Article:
About a dozen years ago, it looked like all that was in Merriweather Post Pavilion’s future was bulldozers. But a determined community teamed with local legislators to turn their dissatisfaction with the waning condition of the venue — and the lack of top artists it attracted — and used it as fuel to fight for their prized amphitheater.
In 2004, Howard County tapped I.M.P., the Bethesda, Md.-based company that owns the 9:30 Club in Washington, D.C., to take over operations of Merriweather.
Each year since, I.M.P. has made improvements — from the food, to bathrooms, to environmental sustainability, to adding fanciful art. The number of shows has increased, attendance has grown, and Rolling Stone Magazine has recognized Merriweather as among one of the best amphitheaters in the nation, noting that the venue is as far from cookie-cutter as can be.
Now, as it is about to celebrate its 50th Anniversary, Merriweather’s future is even more certain. The Downtown Columbia Arts and Culture Commission, a nonprofit community organization that acquired ownership of Merriweather in November, just inked a 40-year lease with I.M.P., ensuring that the cultural oasis will continue to be operated with the fierce sense of loyalty to artists, patrons and neighbors.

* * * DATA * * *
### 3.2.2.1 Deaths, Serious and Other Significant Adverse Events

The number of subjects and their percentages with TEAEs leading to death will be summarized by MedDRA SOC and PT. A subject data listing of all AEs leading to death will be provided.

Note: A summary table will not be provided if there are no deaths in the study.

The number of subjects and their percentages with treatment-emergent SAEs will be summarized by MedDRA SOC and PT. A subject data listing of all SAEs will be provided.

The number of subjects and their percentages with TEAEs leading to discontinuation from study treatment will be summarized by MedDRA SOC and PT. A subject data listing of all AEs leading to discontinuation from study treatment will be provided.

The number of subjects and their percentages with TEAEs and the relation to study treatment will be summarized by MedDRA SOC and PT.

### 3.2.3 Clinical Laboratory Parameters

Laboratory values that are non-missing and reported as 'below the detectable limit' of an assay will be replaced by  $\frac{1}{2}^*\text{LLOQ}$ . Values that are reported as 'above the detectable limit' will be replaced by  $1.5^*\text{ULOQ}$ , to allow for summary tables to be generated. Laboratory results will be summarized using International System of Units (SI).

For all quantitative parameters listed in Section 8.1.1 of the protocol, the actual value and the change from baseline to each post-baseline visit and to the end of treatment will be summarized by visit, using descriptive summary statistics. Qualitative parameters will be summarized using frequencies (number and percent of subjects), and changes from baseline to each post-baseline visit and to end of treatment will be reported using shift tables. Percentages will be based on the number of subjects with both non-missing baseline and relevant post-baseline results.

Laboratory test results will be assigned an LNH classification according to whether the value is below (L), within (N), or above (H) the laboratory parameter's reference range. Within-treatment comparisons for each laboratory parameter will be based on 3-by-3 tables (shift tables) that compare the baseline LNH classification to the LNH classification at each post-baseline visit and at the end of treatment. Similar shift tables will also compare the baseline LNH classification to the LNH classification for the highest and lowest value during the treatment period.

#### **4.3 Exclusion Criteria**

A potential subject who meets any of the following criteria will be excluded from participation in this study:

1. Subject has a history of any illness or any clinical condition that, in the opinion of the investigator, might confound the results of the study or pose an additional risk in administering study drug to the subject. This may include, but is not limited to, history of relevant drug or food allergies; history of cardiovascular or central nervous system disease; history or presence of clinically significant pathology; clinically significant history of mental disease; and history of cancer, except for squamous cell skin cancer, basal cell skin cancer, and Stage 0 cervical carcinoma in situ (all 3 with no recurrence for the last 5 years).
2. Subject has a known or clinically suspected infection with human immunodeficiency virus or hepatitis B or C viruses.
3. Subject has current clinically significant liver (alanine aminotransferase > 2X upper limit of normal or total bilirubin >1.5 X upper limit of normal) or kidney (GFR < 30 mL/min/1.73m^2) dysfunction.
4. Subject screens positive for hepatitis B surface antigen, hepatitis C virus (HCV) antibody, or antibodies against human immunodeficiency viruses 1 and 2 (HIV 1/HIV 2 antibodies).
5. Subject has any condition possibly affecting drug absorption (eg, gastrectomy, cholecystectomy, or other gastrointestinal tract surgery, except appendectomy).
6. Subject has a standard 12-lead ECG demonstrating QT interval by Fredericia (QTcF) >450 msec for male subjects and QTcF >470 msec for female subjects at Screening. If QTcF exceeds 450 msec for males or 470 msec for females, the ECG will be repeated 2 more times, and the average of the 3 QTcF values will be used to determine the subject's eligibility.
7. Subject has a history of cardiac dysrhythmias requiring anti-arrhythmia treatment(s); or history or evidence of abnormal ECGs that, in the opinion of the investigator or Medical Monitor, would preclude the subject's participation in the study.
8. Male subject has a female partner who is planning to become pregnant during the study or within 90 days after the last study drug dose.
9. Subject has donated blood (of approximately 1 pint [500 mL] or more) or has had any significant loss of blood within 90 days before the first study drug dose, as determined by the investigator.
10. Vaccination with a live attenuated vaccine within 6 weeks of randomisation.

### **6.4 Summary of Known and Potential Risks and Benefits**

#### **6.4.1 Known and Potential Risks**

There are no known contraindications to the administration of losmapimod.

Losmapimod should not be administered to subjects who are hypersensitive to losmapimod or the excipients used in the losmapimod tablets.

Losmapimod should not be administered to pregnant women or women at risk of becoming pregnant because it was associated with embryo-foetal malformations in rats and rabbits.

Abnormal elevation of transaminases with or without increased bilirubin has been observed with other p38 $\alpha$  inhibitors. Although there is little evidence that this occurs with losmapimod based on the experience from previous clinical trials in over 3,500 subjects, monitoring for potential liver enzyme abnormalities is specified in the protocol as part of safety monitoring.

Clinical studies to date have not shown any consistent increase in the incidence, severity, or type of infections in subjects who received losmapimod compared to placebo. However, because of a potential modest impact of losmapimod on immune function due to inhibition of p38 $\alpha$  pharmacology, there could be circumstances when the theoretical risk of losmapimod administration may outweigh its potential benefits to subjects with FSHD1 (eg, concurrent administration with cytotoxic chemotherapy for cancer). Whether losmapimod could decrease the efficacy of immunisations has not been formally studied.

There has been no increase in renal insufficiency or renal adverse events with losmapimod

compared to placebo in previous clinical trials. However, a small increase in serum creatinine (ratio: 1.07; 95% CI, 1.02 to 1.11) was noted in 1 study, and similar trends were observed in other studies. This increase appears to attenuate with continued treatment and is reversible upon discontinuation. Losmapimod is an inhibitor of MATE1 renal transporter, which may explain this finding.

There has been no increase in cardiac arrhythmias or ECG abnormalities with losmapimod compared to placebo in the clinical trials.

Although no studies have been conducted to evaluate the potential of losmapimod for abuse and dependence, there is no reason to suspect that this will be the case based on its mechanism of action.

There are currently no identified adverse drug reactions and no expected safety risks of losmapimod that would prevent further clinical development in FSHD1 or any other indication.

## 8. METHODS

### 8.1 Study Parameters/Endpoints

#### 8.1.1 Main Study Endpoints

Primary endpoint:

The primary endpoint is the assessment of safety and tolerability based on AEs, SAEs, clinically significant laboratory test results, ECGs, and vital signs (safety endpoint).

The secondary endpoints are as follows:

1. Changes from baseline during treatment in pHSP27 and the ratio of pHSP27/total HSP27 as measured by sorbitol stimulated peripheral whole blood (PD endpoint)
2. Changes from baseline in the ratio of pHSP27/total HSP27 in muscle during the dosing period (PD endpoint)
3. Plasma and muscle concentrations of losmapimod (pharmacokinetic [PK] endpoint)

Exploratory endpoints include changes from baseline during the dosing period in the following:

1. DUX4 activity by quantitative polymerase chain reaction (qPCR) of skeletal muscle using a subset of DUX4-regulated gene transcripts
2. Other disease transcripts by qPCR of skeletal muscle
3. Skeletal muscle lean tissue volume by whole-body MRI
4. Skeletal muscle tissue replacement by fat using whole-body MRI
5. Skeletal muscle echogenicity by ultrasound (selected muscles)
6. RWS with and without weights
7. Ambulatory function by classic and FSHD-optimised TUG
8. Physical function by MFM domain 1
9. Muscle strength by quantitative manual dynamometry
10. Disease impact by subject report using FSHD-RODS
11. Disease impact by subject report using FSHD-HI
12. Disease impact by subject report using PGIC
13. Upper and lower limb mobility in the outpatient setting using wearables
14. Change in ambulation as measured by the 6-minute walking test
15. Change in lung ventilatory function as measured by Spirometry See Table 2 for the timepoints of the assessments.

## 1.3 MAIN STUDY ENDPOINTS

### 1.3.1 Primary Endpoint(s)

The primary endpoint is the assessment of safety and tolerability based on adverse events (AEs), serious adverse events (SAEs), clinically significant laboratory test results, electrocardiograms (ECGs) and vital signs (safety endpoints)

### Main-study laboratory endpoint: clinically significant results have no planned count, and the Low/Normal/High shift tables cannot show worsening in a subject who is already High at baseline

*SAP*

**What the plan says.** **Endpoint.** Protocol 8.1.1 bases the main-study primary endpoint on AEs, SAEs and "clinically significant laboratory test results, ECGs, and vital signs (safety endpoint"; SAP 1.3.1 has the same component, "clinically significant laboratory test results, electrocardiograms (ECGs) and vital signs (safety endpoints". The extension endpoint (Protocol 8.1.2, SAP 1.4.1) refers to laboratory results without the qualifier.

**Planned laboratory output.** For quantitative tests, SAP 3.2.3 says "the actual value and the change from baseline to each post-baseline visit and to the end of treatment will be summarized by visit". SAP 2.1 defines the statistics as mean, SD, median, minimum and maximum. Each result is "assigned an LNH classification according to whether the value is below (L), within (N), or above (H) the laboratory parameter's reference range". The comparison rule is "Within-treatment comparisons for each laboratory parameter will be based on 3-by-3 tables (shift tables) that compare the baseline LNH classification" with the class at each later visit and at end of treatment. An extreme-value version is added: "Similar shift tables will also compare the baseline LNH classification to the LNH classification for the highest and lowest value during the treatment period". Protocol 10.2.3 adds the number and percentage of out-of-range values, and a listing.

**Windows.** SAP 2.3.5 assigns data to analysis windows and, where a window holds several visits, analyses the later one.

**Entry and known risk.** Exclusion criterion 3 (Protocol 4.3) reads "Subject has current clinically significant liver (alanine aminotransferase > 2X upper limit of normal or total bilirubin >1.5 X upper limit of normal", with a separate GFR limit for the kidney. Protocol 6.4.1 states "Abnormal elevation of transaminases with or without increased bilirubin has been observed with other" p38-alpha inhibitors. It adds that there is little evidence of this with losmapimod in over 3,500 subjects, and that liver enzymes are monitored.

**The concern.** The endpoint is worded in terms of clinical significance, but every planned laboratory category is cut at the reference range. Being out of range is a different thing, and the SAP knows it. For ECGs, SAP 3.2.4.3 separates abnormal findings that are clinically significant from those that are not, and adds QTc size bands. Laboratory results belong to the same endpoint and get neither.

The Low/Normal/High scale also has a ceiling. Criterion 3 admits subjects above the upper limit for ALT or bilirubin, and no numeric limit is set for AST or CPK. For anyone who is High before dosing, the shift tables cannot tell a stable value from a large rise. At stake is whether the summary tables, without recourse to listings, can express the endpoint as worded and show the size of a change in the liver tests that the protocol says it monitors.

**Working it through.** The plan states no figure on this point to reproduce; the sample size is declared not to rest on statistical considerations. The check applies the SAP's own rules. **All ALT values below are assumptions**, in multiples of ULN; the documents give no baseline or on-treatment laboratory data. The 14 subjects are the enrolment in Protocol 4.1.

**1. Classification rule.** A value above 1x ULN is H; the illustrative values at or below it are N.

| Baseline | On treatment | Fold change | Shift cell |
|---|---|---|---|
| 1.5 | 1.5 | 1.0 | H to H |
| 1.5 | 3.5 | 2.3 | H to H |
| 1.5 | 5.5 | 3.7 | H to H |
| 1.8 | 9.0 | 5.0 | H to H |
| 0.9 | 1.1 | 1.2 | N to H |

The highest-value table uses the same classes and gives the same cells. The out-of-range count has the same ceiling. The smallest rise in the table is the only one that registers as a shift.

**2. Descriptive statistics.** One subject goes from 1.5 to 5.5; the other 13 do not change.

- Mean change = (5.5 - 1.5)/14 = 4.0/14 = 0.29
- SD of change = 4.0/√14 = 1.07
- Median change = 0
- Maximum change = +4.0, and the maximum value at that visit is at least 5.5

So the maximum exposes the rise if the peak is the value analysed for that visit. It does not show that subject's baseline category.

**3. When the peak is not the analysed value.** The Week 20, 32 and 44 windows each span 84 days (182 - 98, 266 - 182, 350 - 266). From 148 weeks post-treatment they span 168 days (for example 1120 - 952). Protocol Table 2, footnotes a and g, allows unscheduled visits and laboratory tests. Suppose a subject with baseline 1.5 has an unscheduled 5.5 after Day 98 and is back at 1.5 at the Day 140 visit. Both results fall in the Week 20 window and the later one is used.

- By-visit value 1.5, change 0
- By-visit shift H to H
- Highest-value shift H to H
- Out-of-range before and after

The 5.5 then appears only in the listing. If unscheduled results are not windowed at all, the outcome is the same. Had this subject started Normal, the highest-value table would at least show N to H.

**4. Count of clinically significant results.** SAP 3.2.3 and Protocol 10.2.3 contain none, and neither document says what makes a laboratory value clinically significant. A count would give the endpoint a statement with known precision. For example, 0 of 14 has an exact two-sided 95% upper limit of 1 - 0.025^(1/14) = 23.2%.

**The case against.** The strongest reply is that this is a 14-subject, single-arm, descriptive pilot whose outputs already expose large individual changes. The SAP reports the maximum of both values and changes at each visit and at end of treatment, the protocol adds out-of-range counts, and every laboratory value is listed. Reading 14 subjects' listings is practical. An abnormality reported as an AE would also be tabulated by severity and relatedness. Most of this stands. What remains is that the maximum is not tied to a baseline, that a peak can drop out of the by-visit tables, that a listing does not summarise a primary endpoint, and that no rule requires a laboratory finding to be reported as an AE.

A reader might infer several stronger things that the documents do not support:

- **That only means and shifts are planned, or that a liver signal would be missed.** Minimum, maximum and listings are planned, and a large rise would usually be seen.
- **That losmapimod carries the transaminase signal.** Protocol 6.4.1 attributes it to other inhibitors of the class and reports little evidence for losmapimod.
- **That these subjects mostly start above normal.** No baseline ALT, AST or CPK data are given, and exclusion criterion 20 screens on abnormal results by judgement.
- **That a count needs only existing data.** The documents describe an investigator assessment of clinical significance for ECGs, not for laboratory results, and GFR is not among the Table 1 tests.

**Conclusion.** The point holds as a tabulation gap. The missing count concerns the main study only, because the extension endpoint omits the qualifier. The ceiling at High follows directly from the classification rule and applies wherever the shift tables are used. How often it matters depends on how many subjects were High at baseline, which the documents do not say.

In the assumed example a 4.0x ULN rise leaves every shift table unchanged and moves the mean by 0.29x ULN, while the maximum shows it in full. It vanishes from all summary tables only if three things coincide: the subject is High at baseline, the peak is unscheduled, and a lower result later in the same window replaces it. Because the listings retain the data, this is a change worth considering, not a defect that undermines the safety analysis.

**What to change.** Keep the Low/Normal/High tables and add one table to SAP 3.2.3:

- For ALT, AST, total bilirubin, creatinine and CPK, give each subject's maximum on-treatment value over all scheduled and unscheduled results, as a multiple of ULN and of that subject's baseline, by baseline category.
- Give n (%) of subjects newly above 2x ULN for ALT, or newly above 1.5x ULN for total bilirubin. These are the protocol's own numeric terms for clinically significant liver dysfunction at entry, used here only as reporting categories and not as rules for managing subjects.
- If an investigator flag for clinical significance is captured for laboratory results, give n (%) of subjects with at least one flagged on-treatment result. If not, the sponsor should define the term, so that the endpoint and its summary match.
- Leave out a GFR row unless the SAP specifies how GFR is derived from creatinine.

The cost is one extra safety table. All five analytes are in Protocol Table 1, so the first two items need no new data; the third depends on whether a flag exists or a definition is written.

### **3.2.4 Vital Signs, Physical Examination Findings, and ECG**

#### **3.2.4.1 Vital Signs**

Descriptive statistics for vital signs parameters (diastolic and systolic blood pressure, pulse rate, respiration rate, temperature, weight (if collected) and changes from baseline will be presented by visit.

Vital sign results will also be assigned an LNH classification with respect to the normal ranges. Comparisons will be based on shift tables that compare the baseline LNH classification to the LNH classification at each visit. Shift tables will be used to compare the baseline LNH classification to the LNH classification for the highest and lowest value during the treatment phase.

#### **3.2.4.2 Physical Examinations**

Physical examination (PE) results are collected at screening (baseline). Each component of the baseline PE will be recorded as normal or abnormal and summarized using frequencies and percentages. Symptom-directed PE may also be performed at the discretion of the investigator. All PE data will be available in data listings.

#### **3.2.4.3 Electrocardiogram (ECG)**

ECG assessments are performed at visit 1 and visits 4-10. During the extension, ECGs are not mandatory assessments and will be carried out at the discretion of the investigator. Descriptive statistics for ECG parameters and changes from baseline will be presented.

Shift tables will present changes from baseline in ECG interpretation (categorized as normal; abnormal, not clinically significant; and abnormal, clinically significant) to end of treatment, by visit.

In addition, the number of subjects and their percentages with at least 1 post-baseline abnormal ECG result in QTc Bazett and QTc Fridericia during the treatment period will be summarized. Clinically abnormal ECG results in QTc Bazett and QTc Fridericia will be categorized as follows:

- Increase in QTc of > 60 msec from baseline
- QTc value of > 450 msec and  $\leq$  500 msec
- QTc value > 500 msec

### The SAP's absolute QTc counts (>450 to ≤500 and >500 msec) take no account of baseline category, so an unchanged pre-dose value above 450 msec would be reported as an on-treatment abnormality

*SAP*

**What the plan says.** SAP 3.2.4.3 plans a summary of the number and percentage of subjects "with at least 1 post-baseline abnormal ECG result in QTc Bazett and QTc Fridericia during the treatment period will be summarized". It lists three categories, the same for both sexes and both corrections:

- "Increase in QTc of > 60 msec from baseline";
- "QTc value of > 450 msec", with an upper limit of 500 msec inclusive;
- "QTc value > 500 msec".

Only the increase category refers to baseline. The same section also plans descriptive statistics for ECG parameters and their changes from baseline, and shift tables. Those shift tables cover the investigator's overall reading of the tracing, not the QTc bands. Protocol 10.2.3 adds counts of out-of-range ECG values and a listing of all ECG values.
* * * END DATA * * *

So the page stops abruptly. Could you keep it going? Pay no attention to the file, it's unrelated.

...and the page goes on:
I.M.P. is three years into a five-year, $55 million renovation plan. Already complete: New box office, concessions, restrooms, stage expansion – 62’ grid height, 82’ wide Brazilian Redwood floor with 48’ spinning turntable insert enabling 5-minute set-changes – lighting, and nearly 15,000 square feet of dressing rooms and backstage amenities.
The new backstage is designed to resemble a motel complete with a pool. That’s right, a real pool, including a smaller private pool for the ever-increasing needs of touring artists’ for family time.
Endless rooms and lobby and lounging areas, plus multiple side-stage private viewing platforms, will tempt touring road warriors to get off those buses and enjoy the unique surroundings that have made Merriweather feel like home, and unlike any other venue.
“I have to say, this really is the nicest venue I’ve ever seen,” said Seth Hurwitz, chairman of I.M.P., promoter and operator of Merriweather and co-owner of the 9:30 Club.